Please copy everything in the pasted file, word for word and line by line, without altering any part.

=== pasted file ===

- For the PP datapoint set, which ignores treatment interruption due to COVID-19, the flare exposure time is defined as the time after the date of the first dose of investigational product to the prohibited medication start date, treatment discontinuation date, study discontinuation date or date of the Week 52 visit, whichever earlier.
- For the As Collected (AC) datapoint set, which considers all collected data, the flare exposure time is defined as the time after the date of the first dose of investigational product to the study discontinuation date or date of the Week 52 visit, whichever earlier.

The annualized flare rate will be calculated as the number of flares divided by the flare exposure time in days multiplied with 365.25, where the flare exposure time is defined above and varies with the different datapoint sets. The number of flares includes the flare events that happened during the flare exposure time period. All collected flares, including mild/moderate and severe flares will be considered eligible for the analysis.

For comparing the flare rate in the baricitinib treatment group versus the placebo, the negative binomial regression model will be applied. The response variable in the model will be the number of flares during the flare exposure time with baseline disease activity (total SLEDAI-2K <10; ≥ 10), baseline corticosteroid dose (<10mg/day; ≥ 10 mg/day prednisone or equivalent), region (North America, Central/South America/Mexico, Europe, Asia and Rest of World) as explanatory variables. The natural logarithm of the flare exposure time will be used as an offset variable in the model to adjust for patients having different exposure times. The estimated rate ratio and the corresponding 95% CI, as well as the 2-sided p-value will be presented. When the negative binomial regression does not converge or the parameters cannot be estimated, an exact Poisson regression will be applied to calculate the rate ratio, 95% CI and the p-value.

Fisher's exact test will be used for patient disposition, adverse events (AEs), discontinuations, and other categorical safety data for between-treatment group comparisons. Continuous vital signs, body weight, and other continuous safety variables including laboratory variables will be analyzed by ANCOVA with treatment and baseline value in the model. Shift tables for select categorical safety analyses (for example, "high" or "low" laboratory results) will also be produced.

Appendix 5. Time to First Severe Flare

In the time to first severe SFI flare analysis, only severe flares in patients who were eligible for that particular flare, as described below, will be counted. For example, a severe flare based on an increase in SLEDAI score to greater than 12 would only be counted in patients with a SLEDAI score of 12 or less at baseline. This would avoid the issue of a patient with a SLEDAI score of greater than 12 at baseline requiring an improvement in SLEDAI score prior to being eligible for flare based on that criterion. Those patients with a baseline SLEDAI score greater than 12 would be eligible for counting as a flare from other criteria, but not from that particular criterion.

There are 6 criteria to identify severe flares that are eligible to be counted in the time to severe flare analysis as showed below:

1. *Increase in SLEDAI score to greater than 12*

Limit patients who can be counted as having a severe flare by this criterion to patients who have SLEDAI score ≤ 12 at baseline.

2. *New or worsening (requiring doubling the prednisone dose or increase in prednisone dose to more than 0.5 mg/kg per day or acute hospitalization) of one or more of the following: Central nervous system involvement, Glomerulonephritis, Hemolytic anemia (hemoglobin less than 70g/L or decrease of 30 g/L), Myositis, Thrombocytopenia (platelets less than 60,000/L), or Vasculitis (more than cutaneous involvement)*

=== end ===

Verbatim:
- For the PP datapoint set, which ignores treatment interruption due to COVID-19, the flare exposure time is defined as the time after the date of the first dose of investigational product to the prohibited medication start date, treatment discontinuation date, study discontinuation date or date of the Week 52 visit, whichever earlier.
- For the As Collected (AC) datapoint set, which considers all collected data, the flare exposure time is defined as the time after the date of the first dose of investigational product to the study discontinuation date or date of the Week 52 visit, whichever earlier.

The annualized flare rate will be calculated as the number of flares divided by the flare exposure time in days multiplied with 365.25, where the flare exposure time is defined above and varies with the different datapoint sets. The number of flares includes the flare events that happened during the flare exposure time period. All collected flares, including mild/moderate and severe flares will be considered eligible for the analysis.

For comparing the flare rate in the baricitinib treatment group versus the placebo, the negative binomial regression model will be applied. The response variable in the model will be the number of flares during the flare exposure time with baseline disease activity (total SLEDAI-2K <10; ≥ 10), baseline corticosteroid dose (<10mg/day; ≥ 10 mg/day prednisone or equivalent), region (North America, Central/South America/Mexico, Europe, Asia and Rest of World) as explanatory variables. The natural logarithm of the flare exposure time will be used as an offset variable in the model to adjust for patients having different exposure times. The estimated rate ratio and the corresponding 95% CI, as well as the 2-sided p-value will be presented. When the negative binomial regression does not converge or the parameters cannot be estimated, an exact Poisson regression will be applied to calculate the rate ratio, 95% CI and the p-value.

Fisher's exact test will be used for patient disposition, adverse events (AEs), discontinuations, and other categorical safety data for between-treatment group comparisons. Continuous vital signs, body weight, and other continuous safety variables including laboratory variables will be analyzed by ANCOVA with treatment and baseline value in the model. Shift tables for select categorical safety analyses (for example, "high" or "low" laboratory results) will also be produced.

Appendix 5. Time to First Severe Flare

In the time to first severe SFI flare analysis, only severe flares in patients who were eligible for that particular flare, as described below, will be counted. For example, a severe flare based on an increase in SLEDAI score to greater than 12 would only be counted in patients with a SLEDAI score of 12 or less at baseline. This would avoid the issue of a patient with a SLEDAI score of greater than 12 at baseline requiring an improvement in SLEDAI score prior to being eligible for flare based on that criterion. Those patients with a baseline SLEDAI score greater than 12 would be eligible for counting as a flare from other criteria, but not from that particular criterion.

There are 6 criteria to identify severe flares that are eligible to be counted in the time to severe flare analysis as showed below:

1. *Increase in SLEDAI score to greater than 12*

Limit patients who can be counted as having a severe flare by this criterion to patients who have SLEDAI score ≤ 12 at baseline.

2. *New or worsening (requiring doubling the prednisone dose or increase in prednisone dose to more than 0.5 mg/kg per day or acute hospitalization) of one or more of the following: Central nervous system involvement, Glomerulonephritis, Hemolytic anemia (hemoglobin less than 70g/L or decrease of 30 g/L), Myositis, Thrombocytopenia (platelets less than 60,000/L), or Vasculitis (more than cutaneous involvement)*